Special Olympics Arkansas. Making a Space for Athletes with Intellectual Disabilities

A boy is on the track and field
Source: Special Olympics Arkansas

October 31, 2021

Delia Murry

Within the last year, it is easy to say everyone has felt a little disconnected from their normal routines. COVID-19 took away so many of our normal, everyday activities, and this is especially true for the Special Olympics Arkansas organization. Going from having roughly 245 games annually to having less than 10 the entire year of 2020, was not only difficult for the organization, but especially for the athletes involved. Having the opportunity to speak with their Director of Marketing and Partnerships, Camie Powell,  provided an insight into how the overall program had to adapt to the circumstance and push forward with the safety of players at the forefront of all they do.

What started as a summer camp in Eunice Kennedy Shriver’s backyard in Washington D.C., has now become one of the largest organizations dedicated to including and uplifting people with intellectual disabilities. “Shriver Camp,” founded in 1962, was the first modern interpretation of what we now know as Special Olympics in the United States. Not even 6 years later was the first International Special Olympics held in Chicago after several successful summers at Shriver Camp. This international recognition was a giant leap in the right direction for not only people with family members with intellectual disabilities, but the people themselves. They now had an outlet for inclusion, improving their health, and creating lasting relationships in their communities. Now, after nearly five decades of Special Olympics, members are continuing their mission and continuing to use the power of sports and connection to improve the lives of members and their families alike.

With the temporary decline in cases, Special Olympics Arkansas was able to come together in person on June 24thand 25th for their annual Summer Games. Though it was on a smaller scale, the meaningful involvement that transpired was worth every second.  Powell revealed that, “we normally have roughly anywhere from 1200 to 2000 people attending these events,” and this year they had around 400 athletes in attendance.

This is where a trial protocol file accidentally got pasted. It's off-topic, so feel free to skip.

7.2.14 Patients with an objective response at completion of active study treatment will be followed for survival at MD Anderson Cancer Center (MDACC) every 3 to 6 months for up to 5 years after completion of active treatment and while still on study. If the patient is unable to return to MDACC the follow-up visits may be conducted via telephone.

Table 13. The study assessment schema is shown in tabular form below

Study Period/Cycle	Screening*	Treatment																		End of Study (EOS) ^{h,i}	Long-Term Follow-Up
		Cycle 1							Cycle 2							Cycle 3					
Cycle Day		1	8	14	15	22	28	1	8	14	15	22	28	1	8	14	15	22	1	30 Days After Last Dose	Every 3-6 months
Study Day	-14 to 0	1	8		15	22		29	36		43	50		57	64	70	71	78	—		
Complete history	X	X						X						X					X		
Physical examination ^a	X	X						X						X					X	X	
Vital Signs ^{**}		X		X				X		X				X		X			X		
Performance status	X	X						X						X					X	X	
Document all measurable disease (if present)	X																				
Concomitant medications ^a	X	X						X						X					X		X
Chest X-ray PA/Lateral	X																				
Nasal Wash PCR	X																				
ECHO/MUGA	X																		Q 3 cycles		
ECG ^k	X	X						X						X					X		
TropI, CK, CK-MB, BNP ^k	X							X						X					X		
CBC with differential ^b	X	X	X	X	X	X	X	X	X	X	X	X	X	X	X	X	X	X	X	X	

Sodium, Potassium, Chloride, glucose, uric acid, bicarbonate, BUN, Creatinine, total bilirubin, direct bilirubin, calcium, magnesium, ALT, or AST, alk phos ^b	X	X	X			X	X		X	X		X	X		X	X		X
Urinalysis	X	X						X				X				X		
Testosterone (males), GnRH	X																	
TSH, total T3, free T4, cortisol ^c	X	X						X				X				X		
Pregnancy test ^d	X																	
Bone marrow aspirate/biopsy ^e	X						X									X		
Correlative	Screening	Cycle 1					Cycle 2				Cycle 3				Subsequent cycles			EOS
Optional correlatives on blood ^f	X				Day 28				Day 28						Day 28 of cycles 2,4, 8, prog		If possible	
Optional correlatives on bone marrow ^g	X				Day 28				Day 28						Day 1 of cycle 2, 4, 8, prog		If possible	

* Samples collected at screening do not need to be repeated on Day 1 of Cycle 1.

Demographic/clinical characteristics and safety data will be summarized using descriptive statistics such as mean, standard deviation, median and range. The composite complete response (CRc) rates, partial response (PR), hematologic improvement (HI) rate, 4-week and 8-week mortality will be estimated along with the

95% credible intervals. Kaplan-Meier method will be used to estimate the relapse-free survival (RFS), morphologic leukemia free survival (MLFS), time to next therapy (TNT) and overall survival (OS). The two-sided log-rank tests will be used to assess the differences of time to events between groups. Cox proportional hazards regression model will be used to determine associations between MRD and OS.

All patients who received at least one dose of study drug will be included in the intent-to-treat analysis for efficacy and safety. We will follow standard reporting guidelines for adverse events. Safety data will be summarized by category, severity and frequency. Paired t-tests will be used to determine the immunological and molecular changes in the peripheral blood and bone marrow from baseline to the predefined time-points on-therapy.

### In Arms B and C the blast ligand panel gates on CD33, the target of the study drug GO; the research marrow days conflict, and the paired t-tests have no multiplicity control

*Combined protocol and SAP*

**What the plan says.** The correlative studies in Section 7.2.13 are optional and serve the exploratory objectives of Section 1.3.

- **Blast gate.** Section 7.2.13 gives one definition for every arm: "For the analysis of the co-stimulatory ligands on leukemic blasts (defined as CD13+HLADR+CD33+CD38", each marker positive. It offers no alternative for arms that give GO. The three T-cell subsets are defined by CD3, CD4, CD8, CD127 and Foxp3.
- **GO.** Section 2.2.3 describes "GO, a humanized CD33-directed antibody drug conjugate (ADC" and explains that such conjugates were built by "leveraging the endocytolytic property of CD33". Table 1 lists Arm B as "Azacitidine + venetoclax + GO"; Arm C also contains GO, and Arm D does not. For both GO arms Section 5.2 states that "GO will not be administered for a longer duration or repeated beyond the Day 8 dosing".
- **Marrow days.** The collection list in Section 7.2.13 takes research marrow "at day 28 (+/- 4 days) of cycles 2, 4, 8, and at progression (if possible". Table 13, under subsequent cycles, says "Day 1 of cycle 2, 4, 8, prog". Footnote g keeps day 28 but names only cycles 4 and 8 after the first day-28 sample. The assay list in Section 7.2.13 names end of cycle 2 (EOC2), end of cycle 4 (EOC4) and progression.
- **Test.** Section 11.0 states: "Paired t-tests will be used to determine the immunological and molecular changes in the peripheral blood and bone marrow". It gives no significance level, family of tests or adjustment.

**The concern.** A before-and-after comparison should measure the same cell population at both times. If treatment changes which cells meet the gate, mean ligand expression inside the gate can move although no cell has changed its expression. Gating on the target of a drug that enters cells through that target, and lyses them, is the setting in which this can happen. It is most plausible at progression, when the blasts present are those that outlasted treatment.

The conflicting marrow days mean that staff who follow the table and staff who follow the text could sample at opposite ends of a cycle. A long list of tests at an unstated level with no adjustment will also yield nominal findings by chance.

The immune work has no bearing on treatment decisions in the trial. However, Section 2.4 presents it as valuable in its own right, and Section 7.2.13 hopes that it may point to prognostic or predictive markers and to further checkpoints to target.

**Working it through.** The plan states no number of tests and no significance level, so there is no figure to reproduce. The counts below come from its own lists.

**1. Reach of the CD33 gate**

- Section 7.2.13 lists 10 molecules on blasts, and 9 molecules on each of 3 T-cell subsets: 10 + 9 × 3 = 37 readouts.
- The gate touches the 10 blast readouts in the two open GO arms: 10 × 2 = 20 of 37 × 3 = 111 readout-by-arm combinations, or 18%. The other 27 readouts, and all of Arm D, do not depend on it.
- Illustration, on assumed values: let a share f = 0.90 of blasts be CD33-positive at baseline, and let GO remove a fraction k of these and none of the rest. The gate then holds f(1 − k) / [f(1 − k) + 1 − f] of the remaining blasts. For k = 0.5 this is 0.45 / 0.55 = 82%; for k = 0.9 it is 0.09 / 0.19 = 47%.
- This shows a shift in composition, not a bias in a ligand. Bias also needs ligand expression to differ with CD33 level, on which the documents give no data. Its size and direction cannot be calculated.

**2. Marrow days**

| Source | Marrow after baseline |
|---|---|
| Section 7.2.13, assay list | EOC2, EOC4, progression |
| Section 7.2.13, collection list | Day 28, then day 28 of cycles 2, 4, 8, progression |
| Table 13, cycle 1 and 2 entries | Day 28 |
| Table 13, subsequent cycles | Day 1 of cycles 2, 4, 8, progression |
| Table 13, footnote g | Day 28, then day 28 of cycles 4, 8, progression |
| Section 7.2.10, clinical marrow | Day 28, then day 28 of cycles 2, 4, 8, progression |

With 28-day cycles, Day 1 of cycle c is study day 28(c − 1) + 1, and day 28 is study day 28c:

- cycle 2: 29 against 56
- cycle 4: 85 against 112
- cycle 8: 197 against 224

Any other summer you would find the athletes sticking around the events, talking with teammates, and watching other events.  This year, due to their “so-ready” COVID-19 protocols, athletes were given scheduled times to compete in their sport. When they were not competing, they were not at the venue.

“We would not be able to hold these events without volunteers,” said Powell about volunteer involvement in Summer Games. This year, volunteers have had an array of responsibilities. This can range anywhere from helping register members and teams for the games, COVID screenings, and even the role of coaching is through the work of volunteers. “We have a staff of 10 at Special Olympics Arkansas, everything else is 100% volunteer lead.”

As the summer winds down, Special Olympics Arkansas has recently finalized their fall calendar for events they will be holding. This calendar includes activities such as flag football, bowling, softball tournaments, and many more. We are excited to see the athletes get back to doing what they love, and for Special Olympics Arkansas to hit the ground running with this exciting lineup.

Coming up in the month of November, they will be hosting bowling and golf. Bowling will start in Pine Bluff, moving to Rogers later in the month.  If you, or someone you know, is interested in participating or helping with events for Special Olympics Arkansas, you can find more information at their website:

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